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Technology enables IP-based call centers without IP PBXs

Rockwell FirstPoint is enabling call centers with IP-based call routing and distribution without installing costly IP PBX systems. The offering gives companies a taste of VoIP, and an analyst says it helps build the business case for the technology.

Voice over Internet Protocol is making baby steps into call centers, and now one of the veteran call center vendors is helping companies take baby steps toward VoIP.

The new features in Rockwell FirstPoint Contact Corp.'s FirstPoint Business Edition allow companies to harness some of the value of VoIP before they take the costly step of swapping out their traditional private branch exchange (PBX) telephone system for an IP PBX.

The product enables call centers with IP-based call routing and distribution, as well as enhanced reporting ability, said Michael Sheridan, director of product strategy for the Wood Dale, Ill.-based contact center vendor.

But perhaps the most important benefit of the product is its ability to extend VoIP to remote call centers. Katrina Howell, program leader for contact center technology research with the San Antonio-based research firm Frost & Sullivan, said that companies can cut costs significantly by using VoIP to connect to remote call centers.

With a switched approach, Howell said, companies need to invest in hardware, point-to-point connections, telecommunications services and the cost of both a voice and data technician. With VoIP, many of those costs disappear.

That is the kind of argument needed to make companies consider VoIP, said Lori Buckland, vice president of Morris Plains, N.J., consulting firm Vanguard Communications Corp. Features are never going to be enough to drive companies -- and particularly mission-critical call centers -- to VoIP. There needs to be a business case as well, she said.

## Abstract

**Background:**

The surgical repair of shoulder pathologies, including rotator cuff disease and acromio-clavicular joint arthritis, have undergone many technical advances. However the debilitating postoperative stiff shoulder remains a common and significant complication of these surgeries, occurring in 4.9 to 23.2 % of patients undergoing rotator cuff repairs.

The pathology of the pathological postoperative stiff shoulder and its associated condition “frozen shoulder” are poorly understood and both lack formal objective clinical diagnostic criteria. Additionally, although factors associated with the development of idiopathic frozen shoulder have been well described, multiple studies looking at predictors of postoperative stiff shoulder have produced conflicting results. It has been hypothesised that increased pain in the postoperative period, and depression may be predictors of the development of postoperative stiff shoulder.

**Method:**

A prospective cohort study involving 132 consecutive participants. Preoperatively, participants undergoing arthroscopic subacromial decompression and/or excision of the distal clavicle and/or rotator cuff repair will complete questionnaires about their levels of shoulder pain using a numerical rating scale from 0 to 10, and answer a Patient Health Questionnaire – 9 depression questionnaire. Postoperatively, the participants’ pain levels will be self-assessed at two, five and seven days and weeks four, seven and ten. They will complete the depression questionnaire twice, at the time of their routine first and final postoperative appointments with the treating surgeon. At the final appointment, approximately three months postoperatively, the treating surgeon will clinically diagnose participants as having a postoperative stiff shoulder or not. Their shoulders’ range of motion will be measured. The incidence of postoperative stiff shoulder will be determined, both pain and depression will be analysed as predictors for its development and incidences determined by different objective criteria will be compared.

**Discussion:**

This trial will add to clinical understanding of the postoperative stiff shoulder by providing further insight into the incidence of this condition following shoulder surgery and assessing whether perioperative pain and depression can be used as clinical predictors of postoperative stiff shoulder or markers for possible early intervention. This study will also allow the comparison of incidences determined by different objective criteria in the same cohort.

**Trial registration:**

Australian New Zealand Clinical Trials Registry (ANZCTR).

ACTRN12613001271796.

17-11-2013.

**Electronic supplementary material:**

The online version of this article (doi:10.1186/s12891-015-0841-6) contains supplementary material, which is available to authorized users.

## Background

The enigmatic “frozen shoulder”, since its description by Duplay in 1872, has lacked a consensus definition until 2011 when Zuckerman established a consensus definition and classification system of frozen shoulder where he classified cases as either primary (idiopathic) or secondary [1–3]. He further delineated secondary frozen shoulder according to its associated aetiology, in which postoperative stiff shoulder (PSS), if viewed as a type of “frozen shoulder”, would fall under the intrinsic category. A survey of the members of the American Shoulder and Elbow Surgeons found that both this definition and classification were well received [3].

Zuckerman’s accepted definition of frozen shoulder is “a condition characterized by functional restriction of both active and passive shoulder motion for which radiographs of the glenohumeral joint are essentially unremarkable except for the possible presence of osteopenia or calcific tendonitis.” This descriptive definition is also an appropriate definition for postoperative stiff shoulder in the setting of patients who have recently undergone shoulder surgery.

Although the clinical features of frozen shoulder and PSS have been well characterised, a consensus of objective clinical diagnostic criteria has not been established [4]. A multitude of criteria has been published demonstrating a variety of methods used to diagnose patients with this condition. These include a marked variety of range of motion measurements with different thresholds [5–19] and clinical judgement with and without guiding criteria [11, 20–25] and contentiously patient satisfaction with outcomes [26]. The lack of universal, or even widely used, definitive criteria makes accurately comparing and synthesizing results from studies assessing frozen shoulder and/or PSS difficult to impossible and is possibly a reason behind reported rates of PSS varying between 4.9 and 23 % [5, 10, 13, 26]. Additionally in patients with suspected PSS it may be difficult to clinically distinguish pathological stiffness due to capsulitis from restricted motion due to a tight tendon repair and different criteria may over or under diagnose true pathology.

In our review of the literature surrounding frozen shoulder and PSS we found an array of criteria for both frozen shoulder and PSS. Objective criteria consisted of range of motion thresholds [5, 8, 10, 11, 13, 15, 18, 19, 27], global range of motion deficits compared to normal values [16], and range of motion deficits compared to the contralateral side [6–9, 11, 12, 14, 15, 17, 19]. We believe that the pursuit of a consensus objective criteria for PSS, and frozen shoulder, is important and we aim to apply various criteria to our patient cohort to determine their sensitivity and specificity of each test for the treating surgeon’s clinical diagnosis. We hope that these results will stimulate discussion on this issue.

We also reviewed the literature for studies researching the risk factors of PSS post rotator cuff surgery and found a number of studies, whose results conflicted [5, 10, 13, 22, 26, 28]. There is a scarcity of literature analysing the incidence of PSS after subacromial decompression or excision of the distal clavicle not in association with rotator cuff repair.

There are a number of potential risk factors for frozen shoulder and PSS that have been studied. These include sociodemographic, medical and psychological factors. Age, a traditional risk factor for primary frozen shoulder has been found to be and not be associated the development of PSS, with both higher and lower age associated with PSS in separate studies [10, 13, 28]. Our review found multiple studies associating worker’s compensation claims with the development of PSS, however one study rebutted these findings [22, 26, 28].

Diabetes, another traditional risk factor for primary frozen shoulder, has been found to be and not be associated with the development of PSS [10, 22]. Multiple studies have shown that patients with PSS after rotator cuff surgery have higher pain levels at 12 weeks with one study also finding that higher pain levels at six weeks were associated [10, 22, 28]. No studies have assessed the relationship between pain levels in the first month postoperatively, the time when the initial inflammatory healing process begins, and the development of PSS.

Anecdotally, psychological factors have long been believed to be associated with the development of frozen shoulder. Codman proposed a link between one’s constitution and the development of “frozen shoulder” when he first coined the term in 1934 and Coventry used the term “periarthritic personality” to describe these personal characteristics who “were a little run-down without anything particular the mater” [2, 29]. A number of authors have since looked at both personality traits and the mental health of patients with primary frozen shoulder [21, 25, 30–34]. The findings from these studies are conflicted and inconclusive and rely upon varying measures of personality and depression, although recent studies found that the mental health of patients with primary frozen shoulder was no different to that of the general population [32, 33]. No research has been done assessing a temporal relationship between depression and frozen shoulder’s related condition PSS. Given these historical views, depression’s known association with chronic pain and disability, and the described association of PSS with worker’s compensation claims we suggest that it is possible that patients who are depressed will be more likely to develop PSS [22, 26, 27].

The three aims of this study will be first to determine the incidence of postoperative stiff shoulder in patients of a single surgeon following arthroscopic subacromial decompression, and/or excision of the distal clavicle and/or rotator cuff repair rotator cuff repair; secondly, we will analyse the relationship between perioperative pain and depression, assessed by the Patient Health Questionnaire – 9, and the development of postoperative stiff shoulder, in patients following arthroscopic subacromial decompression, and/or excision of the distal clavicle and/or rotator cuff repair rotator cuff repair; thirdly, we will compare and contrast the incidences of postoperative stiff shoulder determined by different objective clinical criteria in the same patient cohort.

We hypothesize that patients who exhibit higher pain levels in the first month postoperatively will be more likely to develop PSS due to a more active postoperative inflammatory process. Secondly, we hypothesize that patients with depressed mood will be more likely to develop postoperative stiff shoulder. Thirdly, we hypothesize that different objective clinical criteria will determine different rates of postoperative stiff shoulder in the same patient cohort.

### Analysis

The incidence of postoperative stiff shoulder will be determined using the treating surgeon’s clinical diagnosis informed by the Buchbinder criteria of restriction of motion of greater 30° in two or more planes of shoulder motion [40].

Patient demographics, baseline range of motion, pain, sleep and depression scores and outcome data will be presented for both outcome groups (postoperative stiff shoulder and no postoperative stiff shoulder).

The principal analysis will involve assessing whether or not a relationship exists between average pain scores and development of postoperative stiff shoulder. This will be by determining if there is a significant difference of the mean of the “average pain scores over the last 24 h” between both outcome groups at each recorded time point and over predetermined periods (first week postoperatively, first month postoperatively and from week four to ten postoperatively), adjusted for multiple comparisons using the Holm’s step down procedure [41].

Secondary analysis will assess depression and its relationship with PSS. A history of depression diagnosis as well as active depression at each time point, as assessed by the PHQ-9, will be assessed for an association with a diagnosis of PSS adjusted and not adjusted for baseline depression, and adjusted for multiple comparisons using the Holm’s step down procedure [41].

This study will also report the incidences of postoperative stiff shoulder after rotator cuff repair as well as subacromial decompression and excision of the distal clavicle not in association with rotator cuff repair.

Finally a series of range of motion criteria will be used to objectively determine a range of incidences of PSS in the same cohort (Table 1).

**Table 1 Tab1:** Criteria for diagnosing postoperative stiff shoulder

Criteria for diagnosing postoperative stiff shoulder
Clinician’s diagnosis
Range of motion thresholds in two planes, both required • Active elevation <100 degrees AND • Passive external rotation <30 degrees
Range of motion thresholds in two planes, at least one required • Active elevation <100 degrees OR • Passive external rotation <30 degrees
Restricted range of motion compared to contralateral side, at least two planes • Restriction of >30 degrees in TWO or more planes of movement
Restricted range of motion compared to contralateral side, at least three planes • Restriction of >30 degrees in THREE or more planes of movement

While this is something that may make sense for the remote market, the incremental approach for VoIP may make less sense in other places. Sheridan said that companies may use a product such as this for internal help desks as a way to test VoIP before deploying it to the call center. But Buckland said he wonders; if companies plan to expand VoIP through the company, why they wouldn't just buy a VoIP system from Cisco Systems Inc. or Avaya Inc.? They would likely go with a system that scales to meet the needs of the entire enterprise, she said.

Nonetheless, Rockwell is following on the heels of its competitors with this product. Others in the market, such as Aspect Communications Corp., already have similar products on the market.

Over time, as call centers make the inevitable shift to VoIP, Howell said, companies such as Rockwell will become application vendors. This is an early step in that direction.

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